Payback in Southtown
by Tibe (2010)
First fighting game on the Neo Geo, Fatal Fury is SNK's answer to Street Fighter II. Terry, Andy and Joe are back to Southtown to enter the King of Fighters tournament. The three warriors have secretly came to avenge Jeff Bogard's death, who was murdered years earlier by the tournament's promoter: Geese Howard. The Bogard brothers and their friend Joe will have to face eight opponents tougher than each other. Not really copying Capcom's hit, SNK gave his Fatal Fury some real personality and a slightly different battle system: the heroes are fighting on two planes, providing a sort of '3d' to the fights. After pressing the start button, you have to select one of our three buddies. It's of course possible to fight against each other, but also two against the computer! This is a very fun and almost unique feature in a VS fighting game, but it's limited: in case of victory, players will have to fight each other in order to decide who's going to continue the tournament.
The realization is successful for a 1991 game. The graphics of Southtown are beautiful, with the weather changing throughout the rounds - detail that will often be re-used in later SNK games - and places where the battles take place are varied: we go from the Dream Amusement Park and its ferris wheel to Tung Fu Rue's splendid oriental house, passing by the delightful Pao Pao Café and the paradisiacal Sound Beach. The opponents are original and have personality: we feel like fighting in Jean-Claude Van Damme's Lionheart, that's fun! Gramps Tung transforms in a monstruous warrior after a few blows, Wha Jai drinks a potion that makes him super fast during the fight, Raiden is a huge wrestler ... This is all new and a pleasure to discover for the first time! The animation, on the other hand, although being decently made, is a bit steep and could have been more fluid. The decomposition of the moves shows a very good level even for the time... without making a shadow on Street Fighter II, let's be clear!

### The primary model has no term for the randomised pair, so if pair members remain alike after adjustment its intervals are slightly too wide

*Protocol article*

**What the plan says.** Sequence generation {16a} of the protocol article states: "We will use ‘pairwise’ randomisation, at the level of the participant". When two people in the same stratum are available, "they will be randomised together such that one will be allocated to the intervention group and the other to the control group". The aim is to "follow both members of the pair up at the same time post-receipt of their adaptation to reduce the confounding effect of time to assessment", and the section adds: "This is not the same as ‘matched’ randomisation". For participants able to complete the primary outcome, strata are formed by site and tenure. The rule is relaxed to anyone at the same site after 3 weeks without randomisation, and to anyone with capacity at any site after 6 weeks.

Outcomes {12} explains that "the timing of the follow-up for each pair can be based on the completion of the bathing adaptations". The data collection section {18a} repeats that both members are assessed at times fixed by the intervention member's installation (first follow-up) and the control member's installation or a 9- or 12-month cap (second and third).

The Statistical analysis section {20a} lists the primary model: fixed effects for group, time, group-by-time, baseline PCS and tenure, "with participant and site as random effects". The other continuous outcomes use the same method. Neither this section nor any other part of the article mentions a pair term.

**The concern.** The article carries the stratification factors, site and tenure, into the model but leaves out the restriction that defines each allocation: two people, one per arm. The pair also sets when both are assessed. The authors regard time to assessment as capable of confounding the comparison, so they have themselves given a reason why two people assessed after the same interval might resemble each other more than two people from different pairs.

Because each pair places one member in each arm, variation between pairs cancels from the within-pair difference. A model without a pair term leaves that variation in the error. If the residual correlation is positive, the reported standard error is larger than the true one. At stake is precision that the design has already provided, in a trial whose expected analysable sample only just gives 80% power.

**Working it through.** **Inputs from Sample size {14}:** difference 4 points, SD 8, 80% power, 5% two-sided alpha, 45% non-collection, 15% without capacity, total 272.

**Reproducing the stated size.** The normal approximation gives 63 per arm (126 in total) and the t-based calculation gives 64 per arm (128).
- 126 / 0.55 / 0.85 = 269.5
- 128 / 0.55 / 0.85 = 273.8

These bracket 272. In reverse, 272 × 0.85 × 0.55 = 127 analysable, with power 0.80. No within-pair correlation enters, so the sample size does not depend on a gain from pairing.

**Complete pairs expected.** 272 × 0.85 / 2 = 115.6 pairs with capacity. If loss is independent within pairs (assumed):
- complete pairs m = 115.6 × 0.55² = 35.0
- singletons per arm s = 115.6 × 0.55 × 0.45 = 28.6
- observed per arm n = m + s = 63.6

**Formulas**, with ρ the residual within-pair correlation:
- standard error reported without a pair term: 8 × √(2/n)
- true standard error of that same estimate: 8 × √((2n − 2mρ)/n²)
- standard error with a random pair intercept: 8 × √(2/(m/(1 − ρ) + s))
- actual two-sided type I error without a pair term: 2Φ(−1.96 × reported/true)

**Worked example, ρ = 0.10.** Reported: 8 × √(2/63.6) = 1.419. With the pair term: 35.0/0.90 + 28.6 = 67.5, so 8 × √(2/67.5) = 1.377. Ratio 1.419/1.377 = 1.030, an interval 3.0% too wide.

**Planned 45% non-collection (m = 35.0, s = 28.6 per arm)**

The musics are simple, but most of them are pretty catchy and dynamic. Among the most memorable themes, one will remember the Brazilians (or Arabs, we do not know too much?) chorus at Richard Myer's Pao Pao café, the "zen-pop" melody of Tung Fu Rue's stage, or of course the violent guitar riffs accompanying the final fight on Howard's Building rooftop. And let's not forget the great hard-rock theme in Dream Amusement Park, of course! To complete this, the game features great impact sounds, providing a powerful feeling during the fights. Punches, kicks, throws, specials: each move depending on its strenght produces a different one. An overall realization quite neat, that's true... but far from perfect yet. The gameplay is still in its infancy, unfortunately. The two planes cannot be used yet, there is no way to travel voluntarily on each one. The special moves are hard to execute, because the geometry set is not very flexible. In addition, it removes way too much life! Three Power Waves, and you're done... Ouch!
The range of basic moves is not huge, with a configuration of three buttons assigned to a quite simple use: A is for punches, B for the kicks, and C performs a throw when you're close enough (which is not too ergonomic nor intuitive). By cons, the special moves are many (four for each character, which is above average back in 91) but besides that, the basic attacks are too few to offer a real technical depth. Fatal Fury is at this level a bit limited still... and moreover, it also lacks a little smoothness in its moves. Finally, the replay value of Fatal Fury is average: only three selectable characters and eight opponents to beat. It's fairly light compared to Capcom's competitor... The presence of fun bonus stages (arm wrestling) and of course the scenario's atmosphere provide a little more depth and interest to the game. Apart from a warm ambiance and a real personality, Fatal Fury does not measure up to the great Street Fighter II... for the moment!
|Finely drawn and full of charm, stages and characters of Fatal Fury are looking good.|
|Quite fast for a 91' game, while far from being a benchmark in terms of decomposition.|
|Numerous vocals and good effects, while the various themes are excellent and stick to the action.|
|Three characters only, eight stages that can be cleared quickly with a little training... That's a limited replay value.|
|Good ideas are present, but the controls are far from perfect (specials hard to perform) while it's still acceptable and fun.|
|A nice try from SNK, but not totally convincing .|
VALUE FOR MONEY (2010)
There's a beautiful japanese box for AES, costing about 45 euros and looking great in a collection. If you just wish to discover the saga, the game is cool and old-school, but if you wish to spend hours playing versus, prefer Fatal Fury Special, better and cheaper!